Saint Augustine's Conversion
The fourth and final volume of Garry Wills's acclaimed translation of Saint Augustine's Confessiones
As relevant today as it was when it was originally written sixteen hundred years ago, Augustine’s Confessiones continues to influence contemporary religion, language, and thought. Reading with fresh, keen eyes, Pulitzer Prize-winning author Garry Wills has brought his superb gifts of analysis and insight to bear on this classic of Western tradition in a series of ambitious and critically acclaimed translations and interpretations. In Saint Augustine’s Conversion, Augustine’s story draws to its dramatic conclusion in what Wills calls the “hinge” chapter of the bishop’s confessional opus. With an illuminating introduction and extensive notes throughout, Wills provides a richly rewarding and inventive interpretation of Augustine’s seminal work for a new generation of readers.part i
1. The Book of Conversions
Book Eight of The Testimony tells the second most famous religious conversion story in Western literature, second only to that of Saint Paul, on which it is modeled. These two accounts have jointly determined much of what has been thought and written on the whole subject of conversion—in such classics on the subject as William James’s The Varieties of Religious Experience (1902) or Arthur Darby Nock’s Conversion (1933). The stories of Paul and Augustine have led to a belief that “real” conversion is sudden, effected by the incursion of an outside force, and emotionally wrenching. Certainly Augustine does everything he can to create that image in the emotional paroxysm of the garden scene that closes Book Eight. He prepares for that moment by an elaborate arrangement of conversion stories—seven of them, with his own coming as the climactic eighth case, and with Paul’s as a ninth one implicit in the text that Augustine reads in the garden. The artistry of Augustine’s presentation as well as the gripping nature of its contents has made Book Eight the most famous and most cited book in The Testimony. Among other things, it contains the most frequently cited sentence—“Lord, give me chastity and self-control, but not just now” .
But what does conversion mean here? We often use the word to indicate the adoption of a new religion. One is a Jewish convert, or a Muslim convert. But Augustine tells us he had accepted the Christian faith before he went into the garden. He already believed in the basic doctrines of the church [1, 18]. In fact, only one of the conversion stories he uses involves the acceptance of a new creed, and that one, exceptionally, is not recounted to Augustine by another person but inserted by him into one such reported story. This tale- within-a-tale (of Sergius Paul’s conversion at Acts 12.6–12) is used to show that celebrity conversions are worth encouraging. Everyone else “converted” here was already a Christian in belief, and most of them (Anthony, the four in Trier) were not only doctrinal believers but had been baptized. The only such “convert” who had not been baptized is the subject of the first and longest story, about Victorinus, who was a believer though he did not want to sacrifice his worldly position by open profession of Christianity. His is a baptism story, and the story is expressly told to Augustine (by Simplician) to make him give up worldly ties by undergoing baptism.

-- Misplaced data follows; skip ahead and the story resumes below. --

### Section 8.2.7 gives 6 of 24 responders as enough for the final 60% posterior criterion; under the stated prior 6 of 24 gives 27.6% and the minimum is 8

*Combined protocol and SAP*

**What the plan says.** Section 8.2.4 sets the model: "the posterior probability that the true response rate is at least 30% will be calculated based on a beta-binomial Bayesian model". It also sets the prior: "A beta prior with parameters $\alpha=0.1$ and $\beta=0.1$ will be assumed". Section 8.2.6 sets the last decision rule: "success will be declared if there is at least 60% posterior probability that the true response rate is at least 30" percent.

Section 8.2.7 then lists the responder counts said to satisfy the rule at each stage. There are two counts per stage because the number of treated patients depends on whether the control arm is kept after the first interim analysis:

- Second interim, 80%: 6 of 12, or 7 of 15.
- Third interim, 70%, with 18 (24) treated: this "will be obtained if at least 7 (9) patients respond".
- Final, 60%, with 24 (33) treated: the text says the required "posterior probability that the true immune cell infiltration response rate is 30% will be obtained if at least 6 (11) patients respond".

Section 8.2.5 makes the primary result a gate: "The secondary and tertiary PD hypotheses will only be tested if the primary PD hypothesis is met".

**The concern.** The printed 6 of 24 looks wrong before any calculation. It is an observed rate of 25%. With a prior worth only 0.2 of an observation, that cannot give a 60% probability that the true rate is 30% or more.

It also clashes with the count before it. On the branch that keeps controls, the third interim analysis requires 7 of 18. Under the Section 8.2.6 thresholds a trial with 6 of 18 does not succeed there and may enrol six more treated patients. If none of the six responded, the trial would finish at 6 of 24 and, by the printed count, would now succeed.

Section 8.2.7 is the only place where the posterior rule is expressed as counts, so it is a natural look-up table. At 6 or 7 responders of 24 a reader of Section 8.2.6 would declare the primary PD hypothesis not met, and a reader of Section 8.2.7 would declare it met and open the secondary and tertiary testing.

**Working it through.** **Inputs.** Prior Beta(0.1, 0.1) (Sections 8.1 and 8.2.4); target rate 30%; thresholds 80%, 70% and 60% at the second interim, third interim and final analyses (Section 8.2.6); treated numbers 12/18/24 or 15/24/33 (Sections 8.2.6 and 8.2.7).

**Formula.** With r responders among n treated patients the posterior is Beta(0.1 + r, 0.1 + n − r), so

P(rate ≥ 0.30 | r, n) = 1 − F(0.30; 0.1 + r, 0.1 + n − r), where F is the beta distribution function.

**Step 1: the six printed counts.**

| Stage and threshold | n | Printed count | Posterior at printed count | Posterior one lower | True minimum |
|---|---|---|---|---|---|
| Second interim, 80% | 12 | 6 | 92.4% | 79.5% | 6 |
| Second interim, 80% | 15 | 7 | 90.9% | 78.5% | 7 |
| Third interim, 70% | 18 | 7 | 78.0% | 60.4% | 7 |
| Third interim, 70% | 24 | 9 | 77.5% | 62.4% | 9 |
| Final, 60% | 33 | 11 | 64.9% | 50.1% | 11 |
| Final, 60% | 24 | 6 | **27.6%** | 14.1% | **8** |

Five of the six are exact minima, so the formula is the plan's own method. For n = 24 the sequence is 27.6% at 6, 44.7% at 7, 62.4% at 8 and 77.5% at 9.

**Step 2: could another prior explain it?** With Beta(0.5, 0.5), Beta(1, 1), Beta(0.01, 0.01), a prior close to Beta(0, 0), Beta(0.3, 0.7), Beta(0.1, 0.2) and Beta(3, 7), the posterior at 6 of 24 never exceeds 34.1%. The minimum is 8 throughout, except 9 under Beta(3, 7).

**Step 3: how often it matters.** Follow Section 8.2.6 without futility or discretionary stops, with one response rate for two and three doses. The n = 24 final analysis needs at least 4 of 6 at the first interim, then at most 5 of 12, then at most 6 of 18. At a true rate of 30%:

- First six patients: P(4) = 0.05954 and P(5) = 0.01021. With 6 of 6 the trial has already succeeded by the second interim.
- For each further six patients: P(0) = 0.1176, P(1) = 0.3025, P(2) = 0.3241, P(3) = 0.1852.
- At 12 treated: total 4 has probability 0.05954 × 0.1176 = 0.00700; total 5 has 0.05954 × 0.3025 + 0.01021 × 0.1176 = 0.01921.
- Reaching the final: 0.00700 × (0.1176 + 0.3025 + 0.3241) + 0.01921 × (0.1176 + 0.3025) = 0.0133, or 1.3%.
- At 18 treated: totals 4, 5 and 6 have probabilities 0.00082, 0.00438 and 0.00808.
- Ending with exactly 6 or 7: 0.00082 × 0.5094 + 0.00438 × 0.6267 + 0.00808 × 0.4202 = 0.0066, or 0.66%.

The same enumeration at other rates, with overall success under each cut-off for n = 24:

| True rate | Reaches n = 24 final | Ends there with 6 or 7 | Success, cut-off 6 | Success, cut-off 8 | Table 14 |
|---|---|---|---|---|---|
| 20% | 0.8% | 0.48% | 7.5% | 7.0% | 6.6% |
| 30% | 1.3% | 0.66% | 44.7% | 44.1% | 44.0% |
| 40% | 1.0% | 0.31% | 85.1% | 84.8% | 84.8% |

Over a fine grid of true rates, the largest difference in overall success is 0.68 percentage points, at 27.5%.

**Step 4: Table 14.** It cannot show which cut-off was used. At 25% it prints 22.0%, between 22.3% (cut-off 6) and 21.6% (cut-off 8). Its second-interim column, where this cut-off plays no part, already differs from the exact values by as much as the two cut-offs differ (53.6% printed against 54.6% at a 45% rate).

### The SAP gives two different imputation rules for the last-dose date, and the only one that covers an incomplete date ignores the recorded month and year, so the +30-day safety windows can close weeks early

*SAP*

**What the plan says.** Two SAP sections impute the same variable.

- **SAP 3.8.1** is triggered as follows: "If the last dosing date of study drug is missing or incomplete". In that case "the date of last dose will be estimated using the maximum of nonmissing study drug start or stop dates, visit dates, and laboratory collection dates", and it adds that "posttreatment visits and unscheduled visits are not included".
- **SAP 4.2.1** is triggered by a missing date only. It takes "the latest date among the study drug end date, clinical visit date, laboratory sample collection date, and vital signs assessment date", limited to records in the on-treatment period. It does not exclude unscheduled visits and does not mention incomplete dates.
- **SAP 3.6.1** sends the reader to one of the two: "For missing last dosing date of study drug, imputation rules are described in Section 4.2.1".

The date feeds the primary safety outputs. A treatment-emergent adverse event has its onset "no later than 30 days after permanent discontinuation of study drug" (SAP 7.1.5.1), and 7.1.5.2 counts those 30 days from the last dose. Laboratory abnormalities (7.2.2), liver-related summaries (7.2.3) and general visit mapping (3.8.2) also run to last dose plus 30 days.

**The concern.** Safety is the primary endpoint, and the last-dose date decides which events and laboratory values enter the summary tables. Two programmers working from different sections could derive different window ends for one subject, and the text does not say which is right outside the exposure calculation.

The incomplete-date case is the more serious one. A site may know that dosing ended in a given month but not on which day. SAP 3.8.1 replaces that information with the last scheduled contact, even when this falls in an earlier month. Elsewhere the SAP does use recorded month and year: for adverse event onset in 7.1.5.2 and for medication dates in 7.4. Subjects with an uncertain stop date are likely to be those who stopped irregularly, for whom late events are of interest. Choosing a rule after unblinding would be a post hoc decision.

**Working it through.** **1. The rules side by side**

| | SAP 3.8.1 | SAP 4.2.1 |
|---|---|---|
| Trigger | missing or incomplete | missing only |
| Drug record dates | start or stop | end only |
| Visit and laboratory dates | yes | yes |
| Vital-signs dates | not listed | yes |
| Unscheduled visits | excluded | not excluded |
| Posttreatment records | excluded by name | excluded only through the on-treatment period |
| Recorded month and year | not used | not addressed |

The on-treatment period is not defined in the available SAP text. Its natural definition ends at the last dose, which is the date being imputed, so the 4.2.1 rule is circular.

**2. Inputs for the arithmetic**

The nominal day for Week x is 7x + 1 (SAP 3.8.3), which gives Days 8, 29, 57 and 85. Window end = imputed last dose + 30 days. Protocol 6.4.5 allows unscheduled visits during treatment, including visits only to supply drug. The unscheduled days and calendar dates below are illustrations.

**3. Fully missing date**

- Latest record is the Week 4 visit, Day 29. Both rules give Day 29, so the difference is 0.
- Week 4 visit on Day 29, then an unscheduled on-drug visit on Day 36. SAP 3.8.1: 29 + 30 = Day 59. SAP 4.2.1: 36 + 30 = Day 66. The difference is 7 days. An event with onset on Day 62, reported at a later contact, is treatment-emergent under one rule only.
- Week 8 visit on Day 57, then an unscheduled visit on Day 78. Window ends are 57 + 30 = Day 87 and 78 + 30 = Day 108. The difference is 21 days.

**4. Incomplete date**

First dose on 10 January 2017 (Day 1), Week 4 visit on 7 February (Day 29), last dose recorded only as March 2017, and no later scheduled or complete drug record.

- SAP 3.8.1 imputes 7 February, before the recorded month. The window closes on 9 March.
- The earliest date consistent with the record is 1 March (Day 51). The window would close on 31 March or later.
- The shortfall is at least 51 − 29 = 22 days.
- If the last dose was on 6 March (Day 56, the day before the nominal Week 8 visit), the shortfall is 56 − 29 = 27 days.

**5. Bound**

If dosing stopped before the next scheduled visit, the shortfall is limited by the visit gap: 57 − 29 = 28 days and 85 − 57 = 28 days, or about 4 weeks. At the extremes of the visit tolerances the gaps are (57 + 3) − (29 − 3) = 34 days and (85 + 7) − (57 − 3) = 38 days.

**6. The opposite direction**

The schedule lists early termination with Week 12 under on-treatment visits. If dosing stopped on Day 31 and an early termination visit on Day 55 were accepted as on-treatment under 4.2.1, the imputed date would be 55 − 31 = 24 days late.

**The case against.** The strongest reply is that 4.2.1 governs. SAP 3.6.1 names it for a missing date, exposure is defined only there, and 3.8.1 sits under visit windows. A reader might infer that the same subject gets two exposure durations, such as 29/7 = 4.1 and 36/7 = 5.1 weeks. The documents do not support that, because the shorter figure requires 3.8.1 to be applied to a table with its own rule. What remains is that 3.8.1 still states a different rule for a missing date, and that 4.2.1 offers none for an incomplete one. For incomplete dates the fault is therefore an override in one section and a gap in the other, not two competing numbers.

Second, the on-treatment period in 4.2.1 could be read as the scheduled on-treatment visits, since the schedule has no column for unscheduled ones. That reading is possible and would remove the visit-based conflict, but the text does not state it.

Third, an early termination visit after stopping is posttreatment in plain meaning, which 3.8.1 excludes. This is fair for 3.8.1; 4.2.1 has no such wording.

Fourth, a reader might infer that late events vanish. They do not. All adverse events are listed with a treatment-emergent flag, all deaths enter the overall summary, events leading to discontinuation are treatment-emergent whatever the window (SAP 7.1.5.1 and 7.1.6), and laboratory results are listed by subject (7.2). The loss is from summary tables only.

With the exception of this baptism story, the other conversion narratives are more properly vocation narratives, telling how a person already Christian (and already baptized) receives a higher calling—to the monastic life (Pontician’s friends) or to a hermit’s life (Anthony). Augustine has chosen his parallel narratives carefully, since his own case will combine both kinds of spiritual change—he will come not only to accept baptism, but to undertake a further commitment, to celibacy. These are separate matters, as Augustine tells his mother in reporting the garden struggle’s outcome. He reports that her prayers have been rewarded beyond her own expectation. She had wanted him, when she had a dream about him (T 3.19), to be converted from Manicheism to Christianity, joining her on the ruler’s edge of belief in Jesus. He now tells her that the garden experience has gone beyond the conversion she prayed for, giving him the further call to celibacy . This is more properly a vocation story than a conversion one—which is why he chose six of his seven parallel narratives from people already converted to the faith.
Of course, conversion in the broad sense does not necessarily entail a change of creed. It can refer to any significant spiritual reorientation (whether sudden or gradual). In that sense, Augustine’s life up to the garden scene was one long tale of conversions—from Christianity to Manicheism, from Manicheism to a Ciceronian Skepticism, from Skepticism to Materialism, from Materialism to Neoplatonism, and from Neoplatonism to Christianity. None of these breaks was absolutely clean. As a Skeptic, he still felt a need for the savor of Christ’s name (T 5.25), something that had retained its hold on him from the time when he begged for baptism during a childhood sickness (T 1.17). And he would always retain a Manichean sense of the struggle with evil (O 3.48). The Christianity he embraced in Milan retained for a long time as many Neoplatonic as gospel elements. “The conversions of Augustine were many, and they did not end in the garden in Milan”
(O 1.xlii). There was as much continuity as disjunction in his life’s development—which makes the clean break described in Book Eight so striking by its contrast with what went before.